What exactly is “high water,” and how much water is that?

High water is not just how high but how much and how fast the water is rushing through a stretch of river. Flowing water is one of the most powerful forces on the planet! Let’s say the water flow in the Snake River is 17,300 cubic feet per second (cfs). That means that the river is moving 129,404 gallons of water each second at a total weight of 1,079,229 pounds (or 540 tons, and I won’t bore you with that equation!).

What about high water, specifically on the whitewater section of the Snake River in Jackson Hole? The general rule is anything above approximately 16,000 cfs is considered high water. How does the water get that big, and sometimes in the matter of 1 day, even hours? Snow melt, warm weather, rainfall and water releases from the Jackson Lake dam – these are the four biggest factors that make the water levels climb quickly. The largest high water season on record was in 1997, when the canyon flow hit 35,200 cfs, according to the Bureau of Reclamation website. That being said, some guides recall it hitting 39,800 cfs! Last Friday, the water was around 7,000 cfs; Saturday, it was in the teen thousands; Sunday night, 17,200.  While things could change as the Bureau of Rec makes dam release decisions, the peak this week, and possibly for 2010, hit yesterday (Tuesday) at 24,200 cfs.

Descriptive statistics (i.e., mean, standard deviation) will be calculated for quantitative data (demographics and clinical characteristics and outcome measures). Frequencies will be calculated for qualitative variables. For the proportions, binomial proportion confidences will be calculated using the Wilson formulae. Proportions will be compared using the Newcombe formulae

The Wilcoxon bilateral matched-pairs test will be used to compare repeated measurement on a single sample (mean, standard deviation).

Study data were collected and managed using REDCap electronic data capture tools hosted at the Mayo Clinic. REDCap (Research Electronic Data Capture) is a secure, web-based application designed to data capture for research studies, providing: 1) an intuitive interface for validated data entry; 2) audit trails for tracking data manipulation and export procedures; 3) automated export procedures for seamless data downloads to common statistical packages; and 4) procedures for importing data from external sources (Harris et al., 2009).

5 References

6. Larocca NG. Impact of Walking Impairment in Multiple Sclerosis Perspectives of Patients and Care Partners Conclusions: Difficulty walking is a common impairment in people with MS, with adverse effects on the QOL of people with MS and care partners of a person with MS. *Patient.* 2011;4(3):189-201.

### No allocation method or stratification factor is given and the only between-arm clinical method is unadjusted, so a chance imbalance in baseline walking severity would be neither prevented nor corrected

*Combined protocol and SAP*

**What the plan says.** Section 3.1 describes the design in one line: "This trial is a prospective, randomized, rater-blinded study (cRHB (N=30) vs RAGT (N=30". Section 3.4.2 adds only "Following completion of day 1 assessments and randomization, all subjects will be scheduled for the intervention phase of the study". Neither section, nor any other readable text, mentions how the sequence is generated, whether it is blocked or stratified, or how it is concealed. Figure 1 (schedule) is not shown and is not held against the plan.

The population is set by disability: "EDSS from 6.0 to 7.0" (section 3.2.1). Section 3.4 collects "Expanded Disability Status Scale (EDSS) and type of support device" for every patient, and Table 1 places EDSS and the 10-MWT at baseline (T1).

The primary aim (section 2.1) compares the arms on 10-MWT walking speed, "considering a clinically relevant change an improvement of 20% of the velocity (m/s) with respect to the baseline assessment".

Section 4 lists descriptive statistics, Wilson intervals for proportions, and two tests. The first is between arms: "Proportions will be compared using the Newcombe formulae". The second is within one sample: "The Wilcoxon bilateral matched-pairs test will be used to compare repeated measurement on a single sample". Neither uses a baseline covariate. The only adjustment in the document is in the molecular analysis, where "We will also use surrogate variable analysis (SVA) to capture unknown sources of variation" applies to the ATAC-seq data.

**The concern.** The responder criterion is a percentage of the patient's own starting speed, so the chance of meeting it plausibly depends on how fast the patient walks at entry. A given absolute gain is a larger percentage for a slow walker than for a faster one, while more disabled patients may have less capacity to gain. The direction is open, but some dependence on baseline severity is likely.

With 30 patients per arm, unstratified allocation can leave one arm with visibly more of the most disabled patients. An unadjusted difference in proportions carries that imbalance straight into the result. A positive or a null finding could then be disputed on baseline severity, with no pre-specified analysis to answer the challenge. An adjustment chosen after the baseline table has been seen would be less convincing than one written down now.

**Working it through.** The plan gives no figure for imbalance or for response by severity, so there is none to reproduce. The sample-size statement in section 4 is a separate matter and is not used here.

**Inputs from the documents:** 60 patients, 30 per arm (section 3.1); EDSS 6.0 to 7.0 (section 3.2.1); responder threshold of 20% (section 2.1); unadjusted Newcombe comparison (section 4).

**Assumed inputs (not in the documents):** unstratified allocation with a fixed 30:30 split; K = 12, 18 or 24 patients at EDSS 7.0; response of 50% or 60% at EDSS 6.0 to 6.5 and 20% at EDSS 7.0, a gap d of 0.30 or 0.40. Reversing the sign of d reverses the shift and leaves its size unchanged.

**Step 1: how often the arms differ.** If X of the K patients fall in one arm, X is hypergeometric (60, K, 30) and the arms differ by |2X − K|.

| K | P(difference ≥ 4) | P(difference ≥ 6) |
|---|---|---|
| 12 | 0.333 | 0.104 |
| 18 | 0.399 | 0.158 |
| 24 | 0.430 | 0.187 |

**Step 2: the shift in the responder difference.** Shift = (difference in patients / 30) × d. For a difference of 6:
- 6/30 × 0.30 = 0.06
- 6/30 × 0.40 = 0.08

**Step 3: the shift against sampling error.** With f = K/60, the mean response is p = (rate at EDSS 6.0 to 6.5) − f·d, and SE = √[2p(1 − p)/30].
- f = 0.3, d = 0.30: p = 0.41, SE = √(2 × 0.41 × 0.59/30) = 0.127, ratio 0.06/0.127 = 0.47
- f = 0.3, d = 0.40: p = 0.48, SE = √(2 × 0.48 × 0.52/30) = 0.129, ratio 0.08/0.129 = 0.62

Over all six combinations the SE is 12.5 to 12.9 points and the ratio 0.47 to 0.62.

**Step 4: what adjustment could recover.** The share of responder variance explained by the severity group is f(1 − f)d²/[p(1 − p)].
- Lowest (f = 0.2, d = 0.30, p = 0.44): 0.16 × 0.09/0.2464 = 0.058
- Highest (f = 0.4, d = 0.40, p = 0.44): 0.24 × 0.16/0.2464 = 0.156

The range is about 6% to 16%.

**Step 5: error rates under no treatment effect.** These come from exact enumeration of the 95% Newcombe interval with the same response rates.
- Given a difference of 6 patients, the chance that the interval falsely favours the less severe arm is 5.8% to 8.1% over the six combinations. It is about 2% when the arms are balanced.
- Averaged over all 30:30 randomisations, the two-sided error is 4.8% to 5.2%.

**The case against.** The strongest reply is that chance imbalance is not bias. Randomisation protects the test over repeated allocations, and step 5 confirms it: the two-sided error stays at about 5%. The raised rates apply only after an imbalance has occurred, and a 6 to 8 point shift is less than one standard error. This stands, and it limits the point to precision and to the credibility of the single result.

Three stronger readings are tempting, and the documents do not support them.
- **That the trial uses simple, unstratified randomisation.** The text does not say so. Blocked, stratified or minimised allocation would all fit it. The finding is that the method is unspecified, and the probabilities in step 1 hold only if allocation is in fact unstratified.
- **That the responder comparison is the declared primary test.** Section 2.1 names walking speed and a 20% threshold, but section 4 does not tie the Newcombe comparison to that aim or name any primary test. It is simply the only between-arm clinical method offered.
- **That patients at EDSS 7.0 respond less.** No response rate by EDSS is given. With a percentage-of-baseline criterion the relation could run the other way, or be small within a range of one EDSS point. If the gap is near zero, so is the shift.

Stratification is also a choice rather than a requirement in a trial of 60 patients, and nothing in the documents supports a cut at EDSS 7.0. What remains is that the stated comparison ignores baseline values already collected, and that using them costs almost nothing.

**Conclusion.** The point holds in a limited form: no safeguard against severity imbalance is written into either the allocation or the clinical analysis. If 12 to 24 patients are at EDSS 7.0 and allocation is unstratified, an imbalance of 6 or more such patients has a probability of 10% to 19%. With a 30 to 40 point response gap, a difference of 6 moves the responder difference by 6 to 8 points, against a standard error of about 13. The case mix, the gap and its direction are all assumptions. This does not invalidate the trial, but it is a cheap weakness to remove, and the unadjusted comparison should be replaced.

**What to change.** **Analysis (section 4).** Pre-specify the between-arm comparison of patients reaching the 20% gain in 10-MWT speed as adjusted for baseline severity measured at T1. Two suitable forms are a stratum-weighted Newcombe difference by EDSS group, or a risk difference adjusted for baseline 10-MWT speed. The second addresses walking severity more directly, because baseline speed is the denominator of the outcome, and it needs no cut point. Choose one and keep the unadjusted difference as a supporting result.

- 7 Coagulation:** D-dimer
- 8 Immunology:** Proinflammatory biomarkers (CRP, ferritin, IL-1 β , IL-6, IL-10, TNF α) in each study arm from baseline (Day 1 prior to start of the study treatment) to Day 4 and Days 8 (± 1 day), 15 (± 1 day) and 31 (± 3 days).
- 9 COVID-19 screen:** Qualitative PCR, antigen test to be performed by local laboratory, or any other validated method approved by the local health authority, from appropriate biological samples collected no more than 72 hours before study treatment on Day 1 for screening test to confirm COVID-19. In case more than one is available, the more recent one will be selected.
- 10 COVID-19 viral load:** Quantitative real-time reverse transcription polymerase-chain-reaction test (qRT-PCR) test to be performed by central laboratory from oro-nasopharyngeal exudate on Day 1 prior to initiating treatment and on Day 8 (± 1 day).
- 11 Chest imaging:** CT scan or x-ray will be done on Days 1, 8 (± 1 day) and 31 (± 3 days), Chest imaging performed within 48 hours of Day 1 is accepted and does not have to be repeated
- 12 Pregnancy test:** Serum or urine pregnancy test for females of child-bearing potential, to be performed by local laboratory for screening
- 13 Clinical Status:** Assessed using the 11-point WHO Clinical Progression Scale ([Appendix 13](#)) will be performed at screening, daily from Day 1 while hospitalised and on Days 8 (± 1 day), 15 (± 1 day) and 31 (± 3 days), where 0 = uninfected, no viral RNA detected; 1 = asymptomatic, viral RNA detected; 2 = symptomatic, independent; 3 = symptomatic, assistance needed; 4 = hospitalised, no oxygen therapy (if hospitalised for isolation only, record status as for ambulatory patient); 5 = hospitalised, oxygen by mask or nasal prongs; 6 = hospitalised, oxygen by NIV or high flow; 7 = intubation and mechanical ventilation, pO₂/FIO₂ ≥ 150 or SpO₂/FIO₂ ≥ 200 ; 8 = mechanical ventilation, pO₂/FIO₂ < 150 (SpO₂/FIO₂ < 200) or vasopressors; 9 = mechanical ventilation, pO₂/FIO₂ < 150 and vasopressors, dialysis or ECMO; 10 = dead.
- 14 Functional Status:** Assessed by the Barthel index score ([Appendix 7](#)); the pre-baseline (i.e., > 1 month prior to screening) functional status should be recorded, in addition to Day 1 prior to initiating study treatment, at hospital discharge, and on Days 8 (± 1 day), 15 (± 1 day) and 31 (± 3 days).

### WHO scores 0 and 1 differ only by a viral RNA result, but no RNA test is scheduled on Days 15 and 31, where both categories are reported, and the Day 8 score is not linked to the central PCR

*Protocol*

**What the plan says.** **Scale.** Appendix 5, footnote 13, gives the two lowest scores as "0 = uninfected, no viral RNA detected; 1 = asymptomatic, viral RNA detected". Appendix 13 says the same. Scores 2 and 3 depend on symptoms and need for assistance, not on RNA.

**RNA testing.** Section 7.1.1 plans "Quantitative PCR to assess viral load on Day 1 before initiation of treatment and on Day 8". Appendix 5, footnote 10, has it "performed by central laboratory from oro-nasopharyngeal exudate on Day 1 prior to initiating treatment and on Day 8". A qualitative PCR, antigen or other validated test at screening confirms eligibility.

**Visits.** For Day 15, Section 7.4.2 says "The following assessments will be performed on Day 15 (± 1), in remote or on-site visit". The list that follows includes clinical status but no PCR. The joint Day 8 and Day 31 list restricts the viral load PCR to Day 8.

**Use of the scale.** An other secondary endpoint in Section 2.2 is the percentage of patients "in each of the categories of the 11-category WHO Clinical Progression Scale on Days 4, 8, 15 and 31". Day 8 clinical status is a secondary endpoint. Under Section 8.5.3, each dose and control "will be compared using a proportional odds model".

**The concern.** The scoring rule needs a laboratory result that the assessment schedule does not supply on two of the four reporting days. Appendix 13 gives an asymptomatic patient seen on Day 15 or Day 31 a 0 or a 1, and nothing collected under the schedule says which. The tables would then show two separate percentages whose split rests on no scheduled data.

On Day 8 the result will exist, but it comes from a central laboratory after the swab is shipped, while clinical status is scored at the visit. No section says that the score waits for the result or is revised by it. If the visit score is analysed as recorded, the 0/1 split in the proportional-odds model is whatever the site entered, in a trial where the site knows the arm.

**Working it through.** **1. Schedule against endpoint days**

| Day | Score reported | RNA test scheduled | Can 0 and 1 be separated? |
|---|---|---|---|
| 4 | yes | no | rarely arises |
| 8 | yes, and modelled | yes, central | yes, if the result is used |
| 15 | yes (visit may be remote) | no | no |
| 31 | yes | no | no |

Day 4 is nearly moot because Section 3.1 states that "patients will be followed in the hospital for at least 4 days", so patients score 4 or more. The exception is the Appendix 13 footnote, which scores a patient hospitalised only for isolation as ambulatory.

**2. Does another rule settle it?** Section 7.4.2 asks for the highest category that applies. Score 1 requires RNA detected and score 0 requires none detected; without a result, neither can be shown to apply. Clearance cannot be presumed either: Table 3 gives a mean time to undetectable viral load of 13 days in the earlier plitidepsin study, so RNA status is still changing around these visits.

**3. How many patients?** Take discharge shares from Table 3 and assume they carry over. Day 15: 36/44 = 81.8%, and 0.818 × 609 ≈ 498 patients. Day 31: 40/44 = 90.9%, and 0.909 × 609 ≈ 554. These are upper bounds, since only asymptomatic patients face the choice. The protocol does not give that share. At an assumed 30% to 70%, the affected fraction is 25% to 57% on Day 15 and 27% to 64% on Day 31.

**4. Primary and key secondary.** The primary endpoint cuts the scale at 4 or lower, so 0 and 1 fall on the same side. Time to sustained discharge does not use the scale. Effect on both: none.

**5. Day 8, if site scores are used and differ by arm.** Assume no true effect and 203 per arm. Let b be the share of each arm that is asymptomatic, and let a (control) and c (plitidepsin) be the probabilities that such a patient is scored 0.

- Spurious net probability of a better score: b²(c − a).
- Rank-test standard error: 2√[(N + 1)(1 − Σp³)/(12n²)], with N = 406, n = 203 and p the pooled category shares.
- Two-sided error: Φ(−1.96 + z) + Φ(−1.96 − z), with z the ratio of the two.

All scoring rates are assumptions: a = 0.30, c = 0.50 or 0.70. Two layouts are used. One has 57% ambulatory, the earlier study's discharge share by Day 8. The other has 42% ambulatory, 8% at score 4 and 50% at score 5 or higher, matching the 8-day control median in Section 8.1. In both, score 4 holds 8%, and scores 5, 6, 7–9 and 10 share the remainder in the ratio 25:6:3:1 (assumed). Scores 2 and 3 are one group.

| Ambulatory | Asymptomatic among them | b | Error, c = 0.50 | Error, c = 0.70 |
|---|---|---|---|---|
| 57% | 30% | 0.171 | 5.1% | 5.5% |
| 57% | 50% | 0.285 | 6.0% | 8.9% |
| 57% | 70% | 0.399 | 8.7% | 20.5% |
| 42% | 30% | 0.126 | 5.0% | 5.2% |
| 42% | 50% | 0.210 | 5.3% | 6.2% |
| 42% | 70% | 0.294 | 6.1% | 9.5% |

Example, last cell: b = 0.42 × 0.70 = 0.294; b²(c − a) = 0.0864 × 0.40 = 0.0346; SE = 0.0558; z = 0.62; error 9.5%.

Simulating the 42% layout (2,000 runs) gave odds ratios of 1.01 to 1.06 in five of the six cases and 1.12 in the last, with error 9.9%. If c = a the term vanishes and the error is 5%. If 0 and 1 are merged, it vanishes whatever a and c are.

Safety is our highest priority always, but in high water, we take extra precautions when explaining the reality of high water.  We don’t want to scare anyone because it can be quite exhilarating; we simply want to teach and inform!

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